In the outback country of the West,
working cowboys still follow rules of etiquette that have been
handed down through generations. How do you know these rules
if you havenít been exposed to cowboy culture? Mary Flitner
of Diamond Trail Ranch in Greybull, Wyoming, sums it up best,
ďBe quiet and humble. Your cowboy skills (if you have any) will
show in due time and you need not try to show them.Ē Letís discuss
a few of these codes and explain their purposes.
Code #1: Never touch another personís horse or tack.
Cowboys donít touch or handle another manís mount. Some ranch
horses are hard to handle and the riders donít want their animals
disturbed by someone else. This policy also holds true
when saddling and unsaddling a horse and loading or unloading
a horse from the trailer.
Saddles and tack are highly valued personal items that should
be handled only by their owners. Sometimes the tack has repairs
or riggings that must be handled in a special way. A cowboy
makes his living in his saddle and an equipment failure can
cause injury to him or his animal.
Cowboy Code #2: Be ready and on time to work.
Gather all your gear beforehand, and donít expect to borrow
anything. Definitely donít borrow saddles, pads, spurs, or other
gear unless you ask. If youíre uncertain if some of your gear
is appropriate, ask the ranch owner or manager especially if
youíre riding a ranchís horse. Also ask which bit and headstall
works best on a borrowed horse.
Code #3: Donít bring your dogs unless you ask permission.
Untrained, nonworking dogs can disturb cattle. If youíre trailing
a herd of cow-calf pairs, the cows will fight your dog to protect
their calves. Cow dogs are helpful if their owners handle them
correctly. However, most dogs canít be handled when they charge
into a herd of cattle.
Cowboy Code #4: Never ride ahead of the cow boss.
The cow boss is in charge of a crew of cowboys on a ranch. He
cuts (chooses) a string or number of horses for each
cowboy. Each day he or his jigger (second in command)
ropes the horses for each cowboy when the cowboy names his mount
for the day. The cow boss decides what the cowboys will do for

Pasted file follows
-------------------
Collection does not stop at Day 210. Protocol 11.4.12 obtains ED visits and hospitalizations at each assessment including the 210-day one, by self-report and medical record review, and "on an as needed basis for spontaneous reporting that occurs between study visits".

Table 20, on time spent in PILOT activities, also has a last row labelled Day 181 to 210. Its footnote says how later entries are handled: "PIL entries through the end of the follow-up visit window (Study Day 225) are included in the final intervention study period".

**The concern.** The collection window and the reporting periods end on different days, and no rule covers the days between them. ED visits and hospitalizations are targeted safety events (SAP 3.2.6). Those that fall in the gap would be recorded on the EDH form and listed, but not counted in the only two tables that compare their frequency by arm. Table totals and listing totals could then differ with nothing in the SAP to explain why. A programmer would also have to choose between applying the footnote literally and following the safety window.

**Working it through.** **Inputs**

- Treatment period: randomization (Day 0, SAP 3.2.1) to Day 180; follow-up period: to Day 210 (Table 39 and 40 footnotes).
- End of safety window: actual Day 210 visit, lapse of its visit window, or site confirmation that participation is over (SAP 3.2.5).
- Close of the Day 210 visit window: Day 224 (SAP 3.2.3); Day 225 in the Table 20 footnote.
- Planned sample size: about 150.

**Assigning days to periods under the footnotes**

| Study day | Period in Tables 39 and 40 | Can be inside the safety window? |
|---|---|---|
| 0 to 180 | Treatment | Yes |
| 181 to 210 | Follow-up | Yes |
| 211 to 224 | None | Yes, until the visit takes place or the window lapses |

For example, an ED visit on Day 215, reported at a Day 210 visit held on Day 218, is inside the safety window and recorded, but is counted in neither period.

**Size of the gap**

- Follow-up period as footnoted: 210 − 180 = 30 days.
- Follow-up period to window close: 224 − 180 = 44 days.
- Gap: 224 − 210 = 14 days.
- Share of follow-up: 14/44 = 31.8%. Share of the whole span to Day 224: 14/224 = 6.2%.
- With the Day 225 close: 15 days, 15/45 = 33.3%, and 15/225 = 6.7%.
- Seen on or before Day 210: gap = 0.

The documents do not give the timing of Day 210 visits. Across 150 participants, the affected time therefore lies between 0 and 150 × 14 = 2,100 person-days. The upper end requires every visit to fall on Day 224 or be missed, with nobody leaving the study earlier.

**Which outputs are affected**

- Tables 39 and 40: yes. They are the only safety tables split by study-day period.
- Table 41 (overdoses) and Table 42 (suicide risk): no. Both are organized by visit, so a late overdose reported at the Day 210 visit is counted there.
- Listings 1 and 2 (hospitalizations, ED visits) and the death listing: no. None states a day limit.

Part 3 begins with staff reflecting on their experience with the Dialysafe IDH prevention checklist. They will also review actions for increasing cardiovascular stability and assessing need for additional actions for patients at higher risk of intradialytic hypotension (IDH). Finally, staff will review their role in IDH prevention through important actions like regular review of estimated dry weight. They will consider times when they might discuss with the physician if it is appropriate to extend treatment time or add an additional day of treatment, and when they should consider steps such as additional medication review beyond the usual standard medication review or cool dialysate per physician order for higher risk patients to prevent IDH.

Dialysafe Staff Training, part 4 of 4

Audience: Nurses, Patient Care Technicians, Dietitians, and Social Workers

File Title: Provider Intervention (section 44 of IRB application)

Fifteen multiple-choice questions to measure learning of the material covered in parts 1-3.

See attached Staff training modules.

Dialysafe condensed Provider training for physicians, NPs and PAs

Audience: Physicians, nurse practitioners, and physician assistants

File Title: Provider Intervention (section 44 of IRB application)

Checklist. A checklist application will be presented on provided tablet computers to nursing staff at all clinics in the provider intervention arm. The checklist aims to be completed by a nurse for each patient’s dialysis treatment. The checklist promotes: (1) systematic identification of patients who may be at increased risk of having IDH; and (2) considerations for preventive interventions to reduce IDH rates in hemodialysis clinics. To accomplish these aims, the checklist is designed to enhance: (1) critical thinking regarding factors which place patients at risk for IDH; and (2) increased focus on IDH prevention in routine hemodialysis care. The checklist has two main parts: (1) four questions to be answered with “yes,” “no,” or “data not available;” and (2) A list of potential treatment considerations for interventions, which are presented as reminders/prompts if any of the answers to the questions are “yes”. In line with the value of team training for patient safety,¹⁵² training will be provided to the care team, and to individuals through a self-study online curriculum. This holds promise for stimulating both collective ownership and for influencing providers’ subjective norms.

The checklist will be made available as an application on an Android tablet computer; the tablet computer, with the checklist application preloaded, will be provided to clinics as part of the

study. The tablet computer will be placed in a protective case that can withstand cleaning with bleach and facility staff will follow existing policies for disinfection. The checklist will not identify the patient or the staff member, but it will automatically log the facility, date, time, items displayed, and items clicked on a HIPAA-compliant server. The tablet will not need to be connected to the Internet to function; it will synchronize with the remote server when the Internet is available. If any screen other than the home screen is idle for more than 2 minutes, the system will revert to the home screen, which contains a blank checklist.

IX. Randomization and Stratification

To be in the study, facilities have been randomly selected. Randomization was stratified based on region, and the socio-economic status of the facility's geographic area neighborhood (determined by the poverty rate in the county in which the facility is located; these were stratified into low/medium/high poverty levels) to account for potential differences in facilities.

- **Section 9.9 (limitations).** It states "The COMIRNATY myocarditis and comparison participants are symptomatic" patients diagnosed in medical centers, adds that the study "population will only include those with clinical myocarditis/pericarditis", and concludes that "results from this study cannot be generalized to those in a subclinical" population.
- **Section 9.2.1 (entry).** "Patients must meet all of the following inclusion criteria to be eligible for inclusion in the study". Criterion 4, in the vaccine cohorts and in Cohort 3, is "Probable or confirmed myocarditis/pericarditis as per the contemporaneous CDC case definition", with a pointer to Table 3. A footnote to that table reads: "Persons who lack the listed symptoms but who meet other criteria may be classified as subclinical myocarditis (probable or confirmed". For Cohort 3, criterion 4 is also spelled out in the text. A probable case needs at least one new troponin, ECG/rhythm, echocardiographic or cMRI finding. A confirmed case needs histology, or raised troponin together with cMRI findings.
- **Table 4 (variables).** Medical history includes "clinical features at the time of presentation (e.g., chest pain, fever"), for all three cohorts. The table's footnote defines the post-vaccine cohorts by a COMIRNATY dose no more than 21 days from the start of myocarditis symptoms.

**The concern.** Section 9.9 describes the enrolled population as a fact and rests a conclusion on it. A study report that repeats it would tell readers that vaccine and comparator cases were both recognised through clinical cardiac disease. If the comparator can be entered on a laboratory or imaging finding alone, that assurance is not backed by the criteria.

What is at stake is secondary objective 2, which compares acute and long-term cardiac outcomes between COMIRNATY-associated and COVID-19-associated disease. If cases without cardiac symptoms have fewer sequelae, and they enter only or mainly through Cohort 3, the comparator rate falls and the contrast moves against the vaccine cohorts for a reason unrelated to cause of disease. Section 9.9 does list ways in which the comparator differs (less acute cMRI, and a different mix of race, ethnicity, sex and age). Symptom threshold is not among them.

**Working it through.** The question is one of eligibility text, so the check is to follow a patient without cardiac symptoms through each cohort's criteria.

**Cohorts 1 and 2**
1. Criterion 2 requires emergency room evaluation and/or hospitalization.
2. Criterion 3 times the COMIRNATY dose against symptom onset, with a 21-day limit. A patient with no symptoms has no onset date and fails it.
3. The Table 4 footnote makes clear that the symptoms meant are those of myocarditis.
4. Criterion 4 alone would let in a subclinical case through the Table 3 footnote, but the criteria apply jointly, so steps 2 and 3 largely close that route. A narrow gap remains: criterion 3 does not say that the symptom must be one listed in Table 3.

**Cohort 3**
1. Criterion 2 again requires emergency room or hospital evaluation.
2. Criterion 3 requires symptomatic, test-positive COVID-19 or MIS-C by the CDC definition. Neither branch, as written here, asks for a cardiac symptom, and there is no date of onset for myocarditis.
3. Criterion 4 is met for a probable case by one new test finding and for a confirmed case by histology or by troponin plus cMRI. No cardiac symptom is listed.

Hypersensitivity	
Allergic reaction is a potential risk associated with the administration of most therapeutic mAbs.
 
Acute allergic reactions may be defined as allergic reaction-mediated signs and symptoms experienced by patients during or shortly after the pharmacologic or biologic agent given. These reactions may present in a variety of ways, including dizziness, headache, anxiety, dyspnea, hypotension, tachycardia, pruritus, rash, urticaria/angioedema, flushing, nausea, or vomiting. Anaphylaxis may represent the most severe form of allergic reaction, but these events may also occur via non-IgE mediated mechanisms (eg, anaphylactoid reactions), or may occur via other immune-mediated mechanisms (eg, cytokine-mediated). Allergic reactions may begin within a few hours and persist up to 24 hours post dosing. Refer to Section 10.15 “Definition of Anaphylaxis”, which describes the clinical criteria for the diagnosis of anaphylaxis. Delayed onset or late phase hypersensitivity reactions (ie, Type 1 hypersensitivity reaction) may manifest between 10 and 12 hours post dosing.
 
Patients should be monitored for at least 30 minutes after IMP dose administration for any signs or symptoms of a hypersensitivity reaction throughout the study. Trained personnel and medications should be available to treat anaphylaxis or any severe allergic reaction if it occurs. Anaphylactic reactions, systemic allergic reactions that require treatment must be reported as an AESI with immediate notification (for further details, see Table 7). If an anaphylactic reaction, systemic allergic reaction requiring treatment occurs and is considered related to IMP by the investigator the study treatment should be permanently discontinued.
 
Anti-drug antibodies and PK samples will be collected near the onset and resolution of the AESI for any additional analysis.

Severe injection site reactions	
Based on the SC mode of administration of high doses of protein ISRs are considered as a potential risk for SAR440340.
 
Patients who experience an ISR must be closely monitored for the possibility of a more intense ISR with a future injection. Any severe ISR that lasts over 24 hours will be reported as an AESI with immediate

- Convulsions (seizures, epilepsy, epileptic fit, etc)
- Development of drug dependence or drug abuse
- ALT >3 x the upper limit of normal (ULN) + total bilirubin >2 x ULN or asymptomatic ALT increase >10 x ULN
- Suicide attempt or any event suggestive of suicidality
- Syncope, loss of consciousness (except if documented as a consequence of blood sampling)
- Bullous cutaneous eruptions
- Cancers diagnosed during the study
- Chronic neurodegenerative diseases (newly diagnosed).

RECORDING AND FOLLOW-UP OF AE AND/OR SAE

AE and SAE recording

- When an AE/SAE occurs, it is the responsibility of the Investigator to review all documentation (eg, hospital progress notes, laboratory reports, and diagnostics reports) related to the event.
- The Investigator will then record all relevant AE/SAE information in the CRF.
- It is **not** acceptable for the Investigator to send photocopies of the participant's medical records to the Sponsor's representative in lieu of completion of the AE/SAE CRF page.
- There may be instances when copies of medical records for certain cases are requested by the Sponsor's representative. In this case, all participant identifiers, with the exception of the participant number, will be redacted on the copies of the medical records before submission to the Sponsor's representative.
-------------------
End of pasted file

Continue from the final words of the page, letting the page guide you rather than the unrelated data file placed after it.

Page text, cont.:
the day and cuts a circle for each person in a gather.
Cowboy Code #5: Donít turn your horseís tail to a cow.
Itís hard to work cattle when your horse is turned away from
them. You canít see to read or control what the cattle will
Code #6: Donít ride in front of someone else.
Instead, ask permission to cross in front of another rider and
say, ďExcuse me.Ē Doing so helps avoid riding too closely to
another horse, thus risk getting kicked or having your horse
kick the other horse. Also, you might interfere with the riderís
vision or tack. Plus itís not polite.
Cowboy Code #7:
Wait for a dismounted person at the gate. The rider who
dismounts to open a gate should also close the gate after all
riders have passed through the opening. Once the person closes
the gate, he must remount his horse. If the other riders take
off, his horse will try to follow the other horses, making it
difficult for the rider to remount.
Code #8: Work cattle at a walk.
Contrary to what you might see in movies, cowboys donít gallop
their horses all the time. The long trot is actually the preferred
gait to cover country, while the walk is the best pace to move
cattle. The reason is simple, cattle lose weight when they run,
and weight is worth money when the cattle are sold. Plus, cattle
and some horses become excited and hard to handle when they
Cowboy Code #9: Help with the cut or ride into the herd only
Holding the herd for the cut is an important job. A cut is made
in a herd to separate certain cattle, such as strays, heifers,
steers, dry cows, bulls, etc. Allow the person in charge of
making the cut to do his job without interference.
Cowboy Code #10: Take your rope down only when asked.
An animal is roped for specific reasons. Some livestock owners
donít want their animals roped unless they tell you to do so.
Cowboy Code #11: Ride up on your rope in the branding corral.
After you rope a calf in the branding corral, ride up on your
rope and dally. In other words, ride toward the calf and take
the slack out of the rope. That way, the calf wonít be on too
long a rope, making it hard to handle, and itíll be restrained
enough to prevent knocking over the branding pot, medicine box
and ranch hands on the ground.
Cowboy Code #12: Donít brand another manís cattle.
Today, at a branding, the owner of the cattle brands the stock,
or he designates a trustworthy person to do the work. This rule
also applies to castrating, ear marking and vaccinating. This
rule was started back when dishonest hands used their irons
on calves that didnít belong to them. Donít pick up a branding
iron and try to help unless youíre asked. Several different
irons might be in the fire and you might not know which iron
goes on what animal.
Article by Mike Laughlin
Photos by Lee Raine
A version of this article
appeared in the March 2004 issue of Western Horseman